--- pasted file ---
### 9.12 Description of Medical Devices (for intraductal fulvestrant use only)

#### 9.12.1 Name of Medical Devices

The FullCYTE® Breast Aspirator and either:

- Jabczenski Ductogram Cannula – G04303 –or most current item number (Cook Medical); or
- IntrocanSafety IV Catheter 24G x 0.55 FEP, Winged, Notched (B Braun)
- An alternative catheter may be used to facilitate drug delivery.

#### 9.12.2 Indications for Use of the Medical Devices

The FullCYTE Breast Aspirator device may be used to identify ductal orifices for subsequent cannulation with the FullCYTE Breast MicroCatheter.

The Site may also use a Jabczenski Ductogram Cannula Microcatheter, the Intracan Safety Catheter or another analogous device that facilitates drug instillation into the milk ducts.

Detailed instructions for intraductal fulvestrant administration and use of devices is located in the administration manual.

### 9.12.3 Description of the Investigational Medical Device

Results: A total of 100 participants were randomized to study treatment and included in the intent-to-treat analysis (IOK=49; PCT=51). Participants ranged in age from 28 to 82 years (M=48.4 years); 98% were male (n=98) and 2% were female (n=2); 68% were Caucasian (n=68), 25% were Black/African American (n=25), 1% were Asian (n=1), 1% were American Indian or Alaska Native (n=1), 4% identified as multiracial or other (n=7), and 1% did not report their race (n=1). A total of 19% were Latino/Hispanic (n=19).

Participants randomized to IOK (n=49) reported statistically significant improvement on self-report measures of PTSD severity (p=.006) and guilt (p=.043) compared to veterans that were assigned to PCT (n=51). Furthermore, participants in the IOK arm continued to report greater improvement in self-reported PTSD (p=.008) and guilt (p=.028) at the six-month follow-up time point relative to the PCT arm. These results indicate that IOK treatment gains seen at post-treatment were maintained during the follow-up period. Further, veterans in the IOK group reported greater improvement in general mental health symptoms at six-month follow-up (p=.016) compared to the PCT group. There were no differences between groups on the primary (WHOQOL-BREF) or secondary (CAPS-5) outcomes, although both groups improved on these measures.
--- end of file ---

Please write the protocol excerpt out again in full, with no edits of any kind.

### 9.12 Description of Medical Devices (for intraductal fulvestrant use only)

#### 9.12.1 Name of Medical Devices

The FullCYTE® Breast Aspirator and either:

- Jabczenski Ductogram Cannula – G04303 –or most current item number (Cook Medical); or
- IntrocanSafety IV Catheter 24G x 0.55 FEP, Winged, Notched (B Braun)
- An alternative catheter may be used to facilitate drug delivery.

#### 9.12.2 Indications for Use of the Medical Devices

The FullCYTE Breast Aspirator device may be used to identify ductal orifices for subsequent cannulation with the FullCYTE Breast MicroCatheter.

The Site may also use a Jabczenski Ductogram Cannula Microcatheter, the Intracan Safety Catheter or another analogous device that facilitates drug instillation into the milk ducts.

Detailed instructions for intraductal fulvestrant administration and use of devices is located in the administration manual.

### 9.12.3 Description of the Investigational Medical Device

Results: A total of 100 participants were randomized to study treatment and included in the intent-to-treat analysis (IOK=49; PCT=51). Participants ranged in age from 28 to 82 years (M=48.4 years); 98% were male (n=98) and 2% were female (n=2); 68% were Caucasian (n=68), 25% were Black/African American (n=25), 1% were Asian (n=1), 1% were American Indian or Alaska Native (n=1), 4% identified as multiracial or other (n=7), and 1% did not report their race (n=1). A total of 19% were Latino/Hispanic (n=19).

Participants randomized to IOK (n=49) reported statistically significant improvement on self-report measures of PTSD severity (p=.006) and guilt (p=.043) compared to veterans that were assigned to PCT (n=51). Furthermore, participants in the IOK arm continued to report greater improvement in self-reported PTSD (p=.008) and guilt (p=.028) at the six-month follow-up time point relative to the PCT arm. These results indicate that IOK treatment gains seen at post-treatment were maintained during the follow-up period. Further, veterans in the IOK group reported greater improvement in general mental health symptoms at six-month follow-up (p=.016) compared to the PCT group. There were no differences between groups on the primary (WHOQOL-BREF) or secondary (CAPS-5) outcomes, although both groups improved on these measures.